If you look at a map of Berlin, the district of Moabit is pretty central. In the aerial photo below it takes up most of the top right-hand corner. You can clearly see the Hauptbahnhof (main railway station) and the green areas of the two Moabit parks, the Geschichtspark and the Fritz-Schloß-Park, described in my last two posts.

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But despite its relative proximity to the Brandenburg Gate, Moabit gets left behind in the Berlin neighbourhood popularity stakes. It is generally viewed as a poor, working class district with cheap rents and a large prison. When the city was divided, the Berlin Wall placed Moabit on the very edge of West Berlin, leaving it rather neglected.

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This map of Berlin shows the Berlin Wall and Lehrter Station in Moabit, now replaced by the Hauptbahnhof

Surrounded on all sides by the waters of the river Spree, the Westhafen Canal and the Berlin-Spandau Navigation Canal, Moabit is still technically an island. But since the fall of the Berlin wall, Moabit is no longer a border town between east and west and there has been substantial construction of new government buildings as well as the Berlin Hauptbahnhof. Moabit has been incorporated into Berlin-Mitte and things are beginning to look up.

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Modern Moabit – on the Spree

The name ‘Moabit’ may be traced back to 1716 when the French Huguenots came to Berlin in the time of King Frederick William I of Prussia and settled in ‘Alt-Moabit’ (Old Moabit). These Protestant refugees are supposed to have called their new homeland after the biblical Kingdom of Moab. Another possible of origin of the word may be from ‘Moorjebiet’ which in Berlin dialect means ‘swamp area’. At any rate, it was poor wasteland until industrialisation followed in 1820. (You can read the full history on the Wikipedia website).  For many visitors to Berlin, their first taste of Moabit is from the windows of a 109 or TXL bus which whisks them along Turmstrasse into the city centre from Tegel Airport. It is a multi-cultural scene with an abundance of Turkish and Arab-speaking shops, cafés and markets.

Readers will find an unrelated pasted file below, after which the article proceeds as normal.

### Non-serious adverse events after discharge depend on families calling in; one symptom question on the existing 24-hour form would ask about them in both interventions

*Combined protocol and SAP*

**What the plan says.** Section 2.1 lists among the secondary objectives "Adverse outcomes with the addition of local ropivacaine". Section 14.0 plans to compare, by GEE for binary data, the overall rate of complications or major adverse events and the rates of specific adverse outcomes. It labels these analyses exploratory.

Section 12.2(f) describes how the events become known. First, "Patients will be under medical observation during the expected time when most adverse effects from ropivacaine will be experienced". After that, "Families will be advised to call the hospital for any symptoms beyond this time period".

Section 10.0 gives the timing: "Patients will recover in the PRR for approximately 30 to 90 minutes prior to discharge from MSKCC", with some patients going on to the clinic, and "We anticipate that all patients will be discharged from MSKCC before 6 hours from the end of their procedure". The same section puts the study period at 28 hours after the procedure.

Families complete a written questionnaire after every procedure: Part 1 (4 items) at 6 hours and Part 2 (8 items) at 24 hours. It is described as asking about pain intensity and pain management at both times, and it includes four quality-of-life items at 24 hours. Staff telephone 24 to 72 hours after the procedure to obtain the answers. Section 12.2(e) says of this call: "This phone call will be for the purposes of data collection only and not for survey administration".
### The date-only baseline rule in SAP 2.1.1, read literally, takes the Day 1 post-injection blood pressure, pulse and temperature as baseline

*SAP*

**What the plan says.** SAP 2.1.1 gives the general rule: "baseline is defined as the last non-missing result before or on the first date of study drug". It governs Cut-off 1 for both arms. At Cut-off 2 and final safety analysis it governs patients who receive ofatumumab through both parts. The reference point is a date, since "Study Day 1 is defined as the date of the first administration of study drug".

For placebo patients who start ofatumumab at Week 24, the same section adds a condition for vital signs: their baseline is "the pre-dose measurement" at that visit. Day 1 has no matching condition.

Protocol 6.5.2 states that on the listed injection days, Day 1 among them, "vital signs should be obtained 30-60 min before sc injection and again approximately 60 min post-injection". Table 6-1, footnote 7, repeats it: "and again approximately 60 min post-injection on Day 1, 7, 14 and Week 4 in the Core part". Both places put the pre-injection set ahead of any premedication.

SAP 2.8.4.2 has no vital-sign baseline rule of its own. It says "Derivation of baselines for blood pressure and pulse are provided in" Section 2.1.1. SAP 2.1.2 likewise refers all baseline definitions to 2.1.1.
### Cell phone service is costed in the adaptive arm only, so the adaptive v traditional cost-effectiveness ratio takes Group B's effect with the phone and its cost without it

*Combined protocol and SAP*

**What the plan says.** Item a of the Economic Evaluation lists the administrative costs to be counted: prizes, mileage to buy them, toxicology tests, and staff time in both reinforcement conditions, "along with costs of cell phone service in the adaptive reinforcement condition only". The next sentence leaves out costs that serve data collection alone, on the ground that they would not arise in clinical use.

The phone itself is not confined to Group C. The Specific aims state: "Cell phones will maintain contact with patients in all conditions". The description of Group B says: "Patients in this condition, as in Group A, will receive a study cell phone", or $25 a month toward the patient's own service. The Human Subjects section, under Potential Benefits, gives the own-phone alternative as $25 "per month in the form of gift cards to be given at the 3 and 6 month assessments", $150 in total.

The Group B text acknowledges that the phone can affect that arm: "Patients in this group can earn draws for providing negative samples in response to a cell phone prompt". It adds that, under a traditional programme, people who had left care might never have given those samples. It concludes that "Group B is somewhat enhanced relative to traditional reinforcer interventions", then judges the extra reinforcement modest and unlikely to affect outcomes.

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A short walk from the Turmstraße U-Bahn station is the fabulous Arminius Markthalle, a beautiful market hall from the 1980s, where you can eat good food and buy fresh produce and crafts.  There is a bar inside that brews its own beer and a stall with the best fish and chips in Berlin.   The Markthalle even hosts films, and live music and theatre.

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Another ‘big name’ street in Moabit is Lehrterstrasse.  It’s a short walk from the Hauptbahnhof or take the M27 bus to Quitzowstrasse. This street has a real ‘Kiez’ (neighbourhood) identity and has earned the local nickname ‘billige Prachtstrasse’ – ‘cheap Grand Boulevard’. Some of the buildings are magnificent, but have seen much better days

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The ‘Kulturfabrik’- ‘Culture Factory’ is downright shabby, but exudes its own unique energy. Built in 1911, it was originally a meat factory, a biscuit factory and a home for many other industrial uses. Between 1976 and 1991 it lay vacant and neglected and was taken over by squatters. After reunification the Kulturfabrik Moabit was born. Artists, locals and students together founded a co-operative of non-profit clubs or associations including the Fabriktheater (alternative theatre), the Filmrauschpalast (an art house cinema which also runs an Open Air programme in summer), the Slaughterhouse Club (rock, punk and gothic and wave music concerts) and the Kunsthalle Moabit (an art gallery which existed until 1996).

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There are a couple of restaurants along Lehrterstrasse worth crossing town for. Mediteranneo is an Italian place, very popular with locals. It opens from 4pm until midnight. I also love the friendly, retro atmosphere of Kapitel 21. This café-bar opened in 2012. It offers a gallery space and brings in an assortment of live bands, theatre, poetry, book readings and more.  Kapitel 21 is somewhere special and officially opens from 5pm until very late. If you’re lucky you might catch coffee or one of their amazing juices the following morning.

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For a chilled brunch, lunch or supper, head for Birkenstrasse. The U-Bahn station of the same name on line U9 will bring you out right on top of three of four good café bars. I have two favourites – both serving good food and drink at very reasonable prices and with tables outside. The iconic ‘Dicker Engel’ – with the eponymous ‘Fat Angel’ hanging comically from the ceiling – is best for traditional German specialities. ‘Arema’ on the other side of the street has a more eco feel and is well-known for its ‘Maultaschen’ (South German style ravioli).

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